The Coase Theorem, so coined by George Stigler in 1966, based on Ronald H. Coase's oft-quoted 1960 article, “The Problem of Social Cost” has led to many different scholarly debates throughout the years. Its importance and validity has been argued, but it cannot be denied that it was a seminal article in the creation of the field of law and economics, as well as being one of the most quoted articles in economics. The Coase Theorem says, in brief, that allocation of resources will be Pareto-optimal no matter what the initial distribution of property rights, assuming no transaction costs (Fisher, 1981, Kolstad, 2000). Stigler (1966) himself stated it thus: “… under perfect competition private and social costs will be equal.” (p. 113). Today, this theorem is one of the essential ideas taught in environmental economics textbooks. There are many scholars debating the validity of the Coase Theorem, and although I find it fascinating how many different things people have taken out of this theorem and this article, I do not participate in this debate directly. Rather, I look at the Coase Theorem in regards to the idea of tradable emission rights. Specifically, I look at the scholarly process in the development of tradable emission rights, and my research question is: Did Coase's 1960 article “The Problem of Social Cost”, and the subsequent Coase Theorem lead to the development of tradable emission rights?
This thesis, then, has a definitive historical perspective, specifically within the branch of the history of economic thought. It also pays attention to scholarly processes in the field of economics since 1960. I first emphasize Coase's contribution to the field of environmental economics, before I focus my concentration on the development of tradable emissions rights, while tying Coase into this discussion.
My research question can of course be answered by a hearty but subjective 'yes!' The basis for this answer would be that Dales, when he wrote Pollution, property & prices was very inspired by Coase's article. I track this path from “The Problem of Social Cost” to today's idea of tradable permits. This includes some of the debates in the 1960s and 70s, as well as some comparisons between some noteworthy economists such as Coase, Mishan, and Dales. I also include some mention of what Montgomery, Tietenberg, Hahn and Stavins got out of Dales' ideas. I have chosen Montgomery because he is so often cited for his 1972 article, Tietenberg because he has written the authoritative textbook on the subject of emissions trading, and Hahn and Stavins because they have both written many articles over the last few decades that have to do with emissions permits. Lastly I consider some of Adam Rose's work, as he claims the Coase Theorem as the precursor to the idea of marketable permits.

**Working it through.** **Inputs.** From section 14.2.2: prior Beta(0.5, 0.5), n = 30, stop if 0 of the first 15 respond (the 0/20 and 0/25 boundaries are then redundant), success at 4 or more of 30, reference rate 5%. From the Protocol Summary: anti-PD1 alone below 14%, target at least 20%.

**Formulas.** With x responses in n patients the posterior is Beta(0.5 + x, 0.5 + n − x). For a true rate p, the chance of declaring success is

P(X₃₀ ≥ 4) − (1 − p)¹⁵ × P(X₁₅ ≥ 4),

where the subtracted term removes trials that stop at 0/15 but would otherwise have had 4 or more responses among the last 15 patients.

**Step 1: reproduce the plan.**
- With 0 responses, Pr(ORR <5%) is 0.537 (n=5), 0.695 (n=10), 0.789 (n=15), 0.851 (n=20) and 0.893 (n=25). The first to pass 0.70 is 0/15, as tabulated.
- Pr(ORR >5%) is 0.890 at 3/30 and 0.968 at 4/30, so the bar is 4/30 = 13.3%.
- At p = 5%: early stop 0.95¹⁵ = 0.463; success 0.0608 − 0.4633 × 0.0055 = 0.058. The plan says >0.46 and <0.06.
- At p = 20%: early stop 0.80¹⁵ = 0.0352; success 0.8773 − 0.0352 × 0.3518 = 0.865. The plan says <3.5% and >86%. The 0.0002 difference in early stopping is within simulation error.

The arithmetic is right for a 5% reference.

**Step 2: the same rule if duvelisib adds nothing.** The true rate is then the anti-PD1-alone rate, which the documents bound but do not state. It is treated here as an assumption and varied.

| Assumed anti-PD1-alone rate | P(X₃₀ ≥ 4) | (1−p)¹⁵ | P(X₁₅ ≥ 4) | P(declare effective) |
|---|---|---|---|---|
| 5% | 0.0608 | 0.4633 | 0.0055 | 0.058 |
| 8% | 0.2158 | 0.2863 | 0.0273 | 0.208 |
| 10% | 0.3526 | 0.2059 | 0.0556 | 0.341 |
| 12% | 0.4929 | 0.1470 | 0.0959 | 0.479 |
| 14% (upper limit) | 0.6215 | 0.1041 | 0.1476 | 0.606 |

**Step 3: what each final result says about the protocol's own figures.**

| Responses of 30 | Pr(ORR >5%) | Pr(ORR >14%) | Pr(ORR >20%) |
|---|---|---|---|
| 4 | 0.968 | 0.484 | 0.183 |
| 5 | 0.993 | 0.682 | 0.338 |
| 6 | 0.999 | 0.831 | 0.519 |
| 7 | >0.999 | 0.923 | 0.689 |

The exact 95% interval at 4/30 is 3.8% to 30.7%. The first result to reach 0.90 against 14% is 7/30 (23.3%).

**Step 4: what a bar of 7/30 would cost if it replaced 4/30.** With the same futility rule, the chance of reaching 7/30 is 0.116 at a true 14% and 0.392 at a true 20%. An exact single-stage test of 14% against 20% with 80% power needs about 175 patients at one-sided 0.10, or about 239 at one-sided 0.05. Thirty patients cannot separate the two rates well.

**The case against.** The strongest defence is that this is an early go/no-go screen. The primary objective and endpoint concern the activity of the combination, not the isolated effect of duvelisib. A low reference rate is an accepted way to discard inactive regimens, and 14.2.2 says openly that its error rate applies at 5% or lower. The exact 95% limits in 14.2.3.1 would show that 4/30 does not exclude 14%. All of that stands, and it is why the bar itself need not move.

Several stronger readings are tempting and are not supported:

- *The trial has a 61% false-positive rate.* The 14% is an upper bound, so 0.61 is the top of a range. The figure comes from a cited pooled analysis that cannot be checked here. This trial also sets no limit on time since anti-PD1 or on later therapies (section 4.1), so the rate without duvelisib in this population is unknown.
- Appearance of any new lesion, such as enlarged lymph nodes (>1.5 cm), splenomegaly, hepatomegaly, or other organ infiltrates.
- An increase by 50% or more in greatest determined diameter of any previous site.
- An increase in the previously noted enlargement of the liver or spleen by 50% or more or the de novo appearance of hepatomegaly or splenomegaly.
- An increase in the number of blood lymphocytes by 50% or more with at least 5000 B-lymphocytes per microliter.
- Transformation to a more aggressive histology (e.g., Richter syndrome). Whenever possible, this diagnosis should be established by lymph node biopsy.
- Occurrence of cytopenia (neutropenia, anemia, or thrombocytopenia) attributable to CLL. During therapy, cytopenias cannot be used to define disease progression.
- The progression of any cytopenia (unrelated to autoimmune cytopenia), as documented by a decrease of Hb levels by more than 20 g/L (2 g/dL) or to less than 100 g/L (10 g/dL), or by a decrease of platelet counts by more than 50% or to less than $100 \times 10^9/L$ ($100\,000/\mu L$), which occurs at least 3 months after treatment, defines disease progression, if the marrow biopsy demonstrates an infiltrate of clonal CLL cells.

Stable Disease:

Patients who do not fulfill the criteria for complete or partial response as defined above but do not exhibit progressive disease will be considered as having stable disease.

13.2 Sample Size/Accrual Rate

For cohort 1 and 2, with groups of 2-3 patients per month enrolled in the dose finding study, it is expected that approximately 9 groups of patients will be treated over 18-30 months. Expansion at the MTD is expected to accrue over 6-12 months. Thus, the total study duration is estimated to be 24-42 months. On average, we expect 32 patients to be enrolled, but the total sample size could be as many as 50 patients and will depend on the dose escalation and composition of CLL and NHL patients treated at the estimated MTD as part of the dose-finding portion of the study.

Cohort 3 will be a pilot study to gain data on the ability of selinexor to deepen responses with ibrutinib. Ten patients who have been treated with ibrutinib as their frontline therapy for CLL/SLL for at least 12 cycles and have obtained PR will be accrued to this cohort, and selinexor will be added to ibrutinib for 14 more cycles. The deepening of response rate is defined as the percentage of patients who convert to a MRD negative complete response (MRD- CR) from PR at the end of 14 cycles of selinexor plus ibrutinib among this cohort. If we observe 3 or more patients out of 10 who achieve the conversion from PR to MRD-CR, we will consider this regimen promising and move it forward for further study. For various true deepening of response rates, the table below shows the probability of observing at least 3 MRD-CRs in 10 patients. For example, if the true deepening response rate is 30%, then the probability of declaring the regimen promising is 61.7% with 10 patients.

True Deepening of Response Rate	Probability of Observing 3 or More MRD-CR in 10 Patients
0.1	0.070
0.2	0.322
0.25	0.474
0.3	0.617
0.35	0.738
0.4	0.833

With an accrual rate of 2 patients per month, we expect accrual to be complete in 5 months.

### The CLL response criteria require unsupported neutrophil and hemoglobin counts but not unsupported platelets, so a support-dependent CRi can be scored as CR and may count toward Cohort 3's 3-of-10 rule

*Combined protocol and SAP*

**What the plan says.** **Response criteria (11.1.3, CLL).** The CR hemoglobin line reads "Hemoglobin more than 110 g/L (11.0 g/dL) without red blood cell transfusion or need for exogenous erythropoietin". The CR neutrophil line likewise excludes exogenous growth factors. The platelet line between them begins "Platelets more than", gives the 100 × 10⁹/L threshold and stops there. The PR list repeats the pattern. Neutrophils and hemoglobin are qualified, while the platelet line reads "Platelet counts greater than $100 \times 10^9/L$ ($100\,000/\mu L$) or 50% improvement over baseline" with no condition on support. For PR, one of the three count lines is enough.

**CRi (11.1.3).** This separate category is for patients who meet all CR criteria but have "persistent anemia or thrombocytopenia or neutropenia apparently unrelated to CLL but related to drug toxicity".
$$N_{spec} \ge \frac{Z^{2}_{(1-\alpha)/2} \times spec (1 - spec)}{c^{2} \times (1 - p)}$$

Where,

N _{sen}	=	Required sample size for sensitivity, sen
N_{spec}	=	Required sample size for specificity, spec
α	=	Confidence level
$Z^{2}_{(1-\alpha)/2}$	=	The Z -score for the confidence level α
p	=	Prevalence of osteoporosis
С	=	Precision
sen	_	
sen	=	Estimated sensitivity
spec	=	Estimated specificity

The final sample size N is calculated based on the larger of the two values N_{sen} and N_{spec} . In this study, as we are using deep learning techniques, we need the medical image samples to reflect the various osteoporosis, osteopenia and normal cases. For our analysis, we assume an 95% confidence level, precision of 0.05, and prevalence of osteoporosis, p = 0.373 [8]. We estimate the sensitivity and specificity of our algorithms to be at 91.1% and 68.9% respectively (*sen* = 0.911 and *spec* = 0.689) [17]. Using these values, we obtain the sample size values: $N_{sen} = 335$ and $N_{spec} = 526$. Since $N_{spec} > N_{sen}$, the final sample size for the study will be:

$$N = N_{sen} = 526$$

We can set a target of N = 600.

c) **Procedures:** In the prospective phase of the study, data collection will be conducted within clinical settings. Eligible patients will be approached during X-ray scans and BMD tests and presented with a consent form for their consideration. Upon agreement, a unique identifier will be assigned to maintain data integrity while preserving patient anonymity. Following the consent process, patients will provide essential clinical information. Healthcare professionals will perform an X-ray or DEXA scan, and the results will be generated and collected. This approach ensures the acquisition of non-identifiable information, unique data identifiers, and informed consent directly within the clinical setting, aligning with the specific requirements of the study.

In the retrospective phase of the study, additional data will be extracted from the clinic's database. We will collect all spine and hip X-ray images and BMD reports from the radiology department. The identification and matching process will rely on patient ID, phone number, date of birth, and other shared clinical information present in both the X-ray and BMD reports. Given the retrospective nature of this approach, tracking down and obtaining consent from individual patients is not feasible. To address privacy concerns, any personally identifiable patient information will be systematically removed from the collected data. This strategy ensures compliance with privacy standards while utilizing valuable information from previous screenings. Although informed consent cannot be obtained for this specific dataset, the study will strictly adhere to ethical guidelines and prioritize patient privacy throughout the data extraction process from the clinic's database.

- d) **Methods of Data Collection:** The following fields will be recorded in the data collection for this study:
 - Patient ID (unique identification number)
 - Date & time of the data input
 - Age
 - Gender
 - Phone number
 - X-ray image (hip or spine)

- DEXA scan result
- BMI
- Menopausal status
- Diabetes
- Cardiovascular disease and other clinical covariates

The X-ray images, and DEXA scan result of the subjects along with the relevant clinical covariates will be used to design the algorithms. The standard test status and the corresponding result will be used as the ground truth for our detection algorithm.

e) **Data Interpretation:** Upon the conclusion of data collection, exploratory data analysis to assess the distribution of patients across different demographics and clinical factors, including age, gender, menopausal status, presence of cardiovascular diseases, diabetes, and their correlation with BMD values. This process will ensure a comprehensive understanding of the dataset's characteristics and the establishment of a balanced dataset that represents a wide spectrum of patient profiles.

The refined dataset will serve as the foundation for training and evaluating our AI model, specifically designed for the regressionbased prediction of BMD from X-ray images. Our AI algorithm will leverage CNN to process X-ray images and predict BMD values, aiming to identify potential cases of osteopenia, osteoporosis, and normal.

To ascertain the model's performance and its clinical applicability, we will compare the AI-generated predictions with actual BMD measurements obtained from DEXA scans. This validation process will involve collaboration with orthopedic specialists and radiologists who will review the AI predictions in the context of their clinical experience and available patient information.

In an attempt to find and analyze the scholarly path from Coase's 1960 article “The Problem of Social Cost” to the idea of tradable permits, I analyze a series of works and their connection to each other. This thesis can thus be seen as a non-traditional literature review, in that I survey the literature in the field on this topic, but only along this path that I have designated. I show that the ideas contained in Dales' essay Pollution property & prices are reminiscent of and can be said to be taken from Coase's article. I discuss why Dales' essay should be seen as the tipping point work, the work that made the idea of tradable emission rights seem like a viable option. After that, I acknowledge and discuss the importance of Montgomery's 1972 article “Markets in licenses and efficient pollution control programs”, and I show how it is cited consistently as the work that rigorously proved the efficiency of marketable permits. I further look at some prominent scholars within the field, to see where they align with Coase's, Dales' and Montgomery's work, and to see how they have moved the idea of tradable permits forward.
This idea of marketable permits seems to have gone full-circle, beginning with Dales as a product of Political Economy, jumping through the hoops to prove itself as a worthy economic concept with Montgomery's highly theoretical, rigorous proof of its least-cost efficiency, and finally ending up again among the policy-minded and political economists of Hahn's and Stavin's caliber.
How scholars build on each other's work is worthy of investigation. The wealth of information and research available to us is simply staggering, and to be able to not lose track of it all is a valuable exercise. The field of economics seems to be in need of more retrospection, and it is thus valuable to take a meta-view of the mass of research work available. If we as scholars are all building on each others' work, what happens when we're building inaccurately, or at least not as the scholar you just quoted intended? In the case of Coase, it seems he has been misquoted through his whole career, but nevertheless, good research has come out of it.
This thesis also highlights the difference between theory and practice, and how crucial it is to distinguish between the two. The theory of marketable permits is only important insofar as it can be successfully implemented. As a theory it only has validity as an academic exercise. Many authors investigated in this thesis have wrestled with the difference between theory and practice (notably, Hahn and Stavins), and through their work, we can see that one should be careful to assume that what works in theory will work in practice.
Thus, bridging the gap between theory and practice is important. Dales' opinion that “…lawyers, economists, and students of public administration...” should work together to solve this issue (1968a, p. 105), is as true today as it was in 1968, and the increased cooperation and work within cross sections of these and the fields of natural science is the evidence that, at least in academia, interdisciplinarity is becoming widespread.